I have so much to share with you guys, but in the meantime, if you’re in New York come say hi to me, Susane Colasanti, and Maria Dahvana Headley at Books of Wonder tonight at 6pm. Also heyyyy, here’s an excerpt from the book:
Julia Donnelly eggs my house the first night I’m back in Star Lake, and that’s how I know everyone still remembers everything.
“Quite the welcome wagon,” my mom says, coming outside to stand on the lawn beside me and survey the runny yellow damage to her lopsided lilac Victorian. There are yolks smeared down all the windows. There are eggshells in the shrubs. Just past ten in the morning and it’s already starting to smell rotten, sulfurous and baking in the early summer sun. “They must have gone to Costco to get all those eggs.”
“Can you not?” My heart is pounding. I’d forgotten this, or tried to, what it was like before I ran away from here a year ago: Julia’s reign of holy terror, designed with ruthless precision to bring me to justice for all my various capital crimes. The bottoms of my feet are clammy inside my lace-up boots. I glance over my shoulder at the sleepy street beyond the long, windy driveway, half-expecting to see her cruising by in her family’s ancient Bronco, admiring her handiwork. “Where’s the hose?”
“Oh, leave it.” My mom, of course, is completely unbothered, the toss of her curly blonde head designed to let me know I’m overreacting. Nothing is a big deal when it comes to my mother: The President of the United States could egg her house, her house itself could burn down, and it would turn into not a big deal. It’s a good story, she used to say whenever I’d come to her with some little-kid unfairness to report, no recess or getting picked last for basketball. Remember this for later, Molly. It’ll make a good story someday. It never occurred to me to ask which one of us would be doing the telling. “I’ll call Alex to come clean it up this afternoon.”
“Are you kidding?” I say shrilly. My face feels red and blotchy and all I want to do is make myself as small as humanly possible–the size of a dust mote, the size of a speck–but there’s no way I’m letting my mom’s handyman spray a half-cooked omelet off the front of the house just because everyone in this town thinks I’m a slut and wants to remind me. “I said where’s the hose, Mom?”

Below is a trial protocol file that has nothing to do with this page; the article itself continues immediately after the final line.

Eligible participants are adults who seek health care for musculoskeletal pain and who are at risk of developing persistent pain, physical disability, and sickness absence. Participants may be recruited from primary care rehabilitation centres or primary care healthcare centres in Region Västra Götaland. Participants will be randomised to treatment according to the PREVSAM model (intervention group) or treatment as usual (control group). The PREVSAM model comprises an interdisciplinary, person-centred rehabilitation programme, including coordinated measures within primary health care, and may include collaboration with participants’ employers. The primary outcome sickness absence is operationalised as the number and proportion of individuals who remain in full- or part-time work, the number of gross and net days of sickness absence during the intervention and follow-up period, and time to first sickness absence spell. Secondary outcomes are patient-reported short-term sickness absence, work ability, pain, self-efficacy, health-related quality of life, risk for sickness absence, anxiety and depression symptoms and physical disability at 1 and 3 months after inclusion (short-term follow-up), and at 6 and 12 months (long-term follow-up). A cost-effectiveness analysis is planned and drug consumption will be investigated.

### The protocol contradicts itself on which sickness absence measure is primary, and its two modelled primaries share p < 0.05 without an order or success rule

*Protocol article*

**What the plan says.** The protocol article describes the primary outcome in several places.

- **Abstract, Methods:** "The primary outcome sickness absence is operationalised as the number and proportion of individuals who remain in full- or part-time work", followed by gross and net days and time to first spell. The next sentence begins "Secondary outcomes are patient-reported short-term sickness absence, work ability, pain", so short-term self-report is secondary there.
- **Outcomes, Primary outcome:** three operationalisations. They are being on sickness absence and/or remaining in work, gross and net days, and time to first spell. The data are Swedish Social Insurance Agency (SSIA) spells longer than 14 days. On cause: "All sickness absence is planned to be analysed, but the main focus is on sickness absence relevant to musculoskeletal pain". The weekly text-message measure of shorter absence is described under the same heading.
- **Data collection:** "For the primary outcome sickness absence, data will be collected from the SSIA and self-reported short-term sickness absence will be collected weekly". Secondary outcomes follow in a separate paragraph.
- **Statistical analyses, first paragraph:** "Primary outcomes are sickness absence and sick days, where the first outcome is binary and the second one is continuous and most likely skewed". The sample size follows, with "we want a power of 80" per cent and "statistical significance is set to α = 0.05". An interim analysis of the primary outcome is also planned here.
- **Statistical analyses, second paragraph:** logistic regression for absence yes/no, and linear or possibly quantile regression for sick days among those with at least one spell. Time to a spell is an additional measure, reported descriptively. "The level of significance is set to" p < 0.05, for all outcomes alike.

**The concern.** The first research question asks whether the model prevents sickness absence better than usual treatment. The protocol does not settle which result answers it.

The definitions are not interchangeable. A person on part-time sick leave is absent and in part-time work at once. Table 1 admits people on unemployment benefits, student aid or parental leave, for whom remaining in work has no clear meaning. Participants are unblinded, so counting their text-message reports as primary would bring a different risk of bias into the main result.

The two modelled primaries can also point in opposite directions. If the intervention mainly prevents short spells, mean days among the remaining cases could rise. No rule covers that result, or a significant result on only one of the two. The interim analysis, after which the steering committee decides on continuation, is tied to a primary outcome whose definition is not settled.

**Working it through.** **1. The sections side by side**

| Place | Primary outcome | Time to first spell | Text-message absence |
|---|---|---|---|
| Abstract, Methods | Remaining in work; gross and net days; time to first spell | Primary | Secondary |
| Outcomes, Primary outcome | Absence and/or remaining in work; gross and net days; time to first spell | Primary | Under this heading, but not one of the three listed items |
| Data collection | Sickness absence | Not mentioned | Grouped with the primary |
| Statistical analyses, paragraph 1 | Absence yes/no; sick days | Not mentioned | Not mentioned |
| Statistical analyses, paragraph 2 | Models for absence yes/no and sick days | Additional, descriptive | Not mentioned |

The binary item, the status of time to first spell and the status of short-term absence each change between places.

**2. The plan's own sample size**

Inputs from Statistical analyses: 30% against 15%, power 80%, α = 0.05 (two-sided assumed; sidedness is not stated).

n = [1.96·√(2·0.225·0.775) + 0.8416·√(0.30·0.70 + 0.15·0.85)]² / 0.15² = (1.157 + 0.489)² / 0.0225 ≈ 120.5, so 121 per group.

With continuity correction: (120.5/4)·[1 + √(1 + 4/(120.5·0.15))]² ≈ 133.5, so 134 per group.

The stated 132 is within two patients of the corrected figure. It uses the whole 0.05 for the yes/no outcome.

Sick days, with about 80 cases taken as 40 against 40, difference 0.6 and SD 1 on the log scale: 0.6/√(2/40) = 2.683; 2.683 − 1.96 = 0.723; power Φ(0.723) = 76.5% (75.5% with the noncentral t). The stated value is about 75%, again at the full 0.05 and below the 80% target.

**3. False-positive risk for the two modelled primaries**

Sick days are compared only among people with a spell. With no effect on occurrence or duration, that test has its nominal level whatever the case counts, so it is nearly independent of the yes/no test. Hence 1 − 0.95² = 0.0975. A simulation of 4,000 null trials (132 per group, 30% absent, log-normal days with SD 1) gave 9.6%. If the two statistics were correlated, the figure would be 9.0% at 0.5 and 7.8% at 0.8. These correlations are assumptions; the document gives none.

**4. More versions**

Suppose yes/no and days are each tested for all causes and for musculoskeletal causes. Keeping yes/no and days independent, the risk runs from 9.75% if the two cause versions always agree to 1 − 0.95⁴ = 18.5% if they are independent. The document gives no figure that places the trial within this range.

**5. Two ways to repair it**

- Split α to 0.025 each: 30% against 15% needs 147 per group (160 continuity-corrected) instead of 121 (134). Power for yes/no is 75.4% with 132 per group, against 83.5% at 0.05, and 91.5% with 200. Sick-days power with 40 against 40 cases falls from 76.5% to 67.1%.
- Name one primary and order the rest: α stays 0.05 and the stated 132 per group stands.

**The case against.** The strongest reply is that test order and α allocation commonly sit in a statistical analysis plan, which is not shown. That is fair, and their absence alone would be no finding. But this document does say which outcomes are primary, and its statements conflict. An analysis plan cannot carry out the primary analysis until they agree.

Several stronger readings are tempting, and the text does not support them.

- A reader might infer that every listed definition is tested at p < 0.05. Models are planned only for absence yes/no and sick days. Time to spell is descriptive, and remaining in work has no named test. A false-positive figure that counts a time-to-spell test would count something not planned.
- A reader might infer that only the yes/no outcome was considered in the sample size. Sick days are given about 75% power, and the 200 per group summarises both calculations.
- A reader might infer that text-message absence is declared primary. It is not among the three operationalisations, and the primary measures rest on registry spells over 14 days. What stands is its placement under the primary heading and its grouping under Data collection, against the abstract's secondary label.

“Watch the tone, please, Molly.” My mom shakes her head resolutely. Somewhere under the egg and the garden I can smell her, the lavender-sandalwood perfume she’s worn since I was a baby. She hasn’t changed at all since I left here: the silver rings on every one of her fingers, her tissue-thin black cardigan and her ripped jeans. When I was little I thought my mom was the most beautiful woman in the world. Whenever she’d go on tour, reading from her fat novels in bookstores in New York City and Chicago and LA, I used to lie on my stomach in the Donnellys’ living room and look at the author photos on the backs of all her books. “Don’t you blame me. I’m not the one who did this to you.”
I turn on her then, standing on the grass in this place I never wanted to come back to, not in a hundred million years. “Who would you like me to blame, then?” I demand. For a second I let myself remember it, the cold sick feeling of seeing the article in People for the first time in April of junior year, along with the grossest, juiciest scenes from the novel and a glossy picture of my mom leaning against her desk: Diana Barlow’s latest novel, Driftwood, was based on her daughter’s complicated relationship with two local boys. The knowing in my ribs and stomach and spine that now everyone else would know, too. “Who?”
For a second my mom looks completely exhausted, older than I ever think of her as being–glamorous or not, she was almost forty when she adopted me, is close to sixty now. Then she blinks and it’s gone. “Molly—“
“Look, don’t.” I hold up a hand to stop her, wanting so, so badly not to talk about it. To be anywhere other than here. Ninety-nine days between now and the first day of freshman orientation in Boston, I remind myself, trying to take a deep breath and not give in to the overwhelming urge to bolt for the nearest bus station as fast as my two legs can carry me—not as fast, admittedly, as they might have a year ago. Ninety-nine days, and I can leave for college and be done.
My mom stands in the yard and looks at me: She’s barefoot like always, dark nails and a tattoo of a rose on her ankle like a cross between Carole King and the first lady of a motorcycle gang. It’ll make a great story someday. She said that, she told me what was going to happen, so really there’s no earthly reason to still be so baffled after all this time that I told her the worst, most secret, most important thing in my life—
and she wrote a bestseller about it.
“The hose is in the shed,” she finally says.
“Thank you.” I swallow down the phlegmy thickness in my throat and head for the backyard, squirming against the sour, panicky sweat I can feel gathered at the base of my backbone. I wait until I’m hidden in the blue-gray shade of the house before I let myself cry.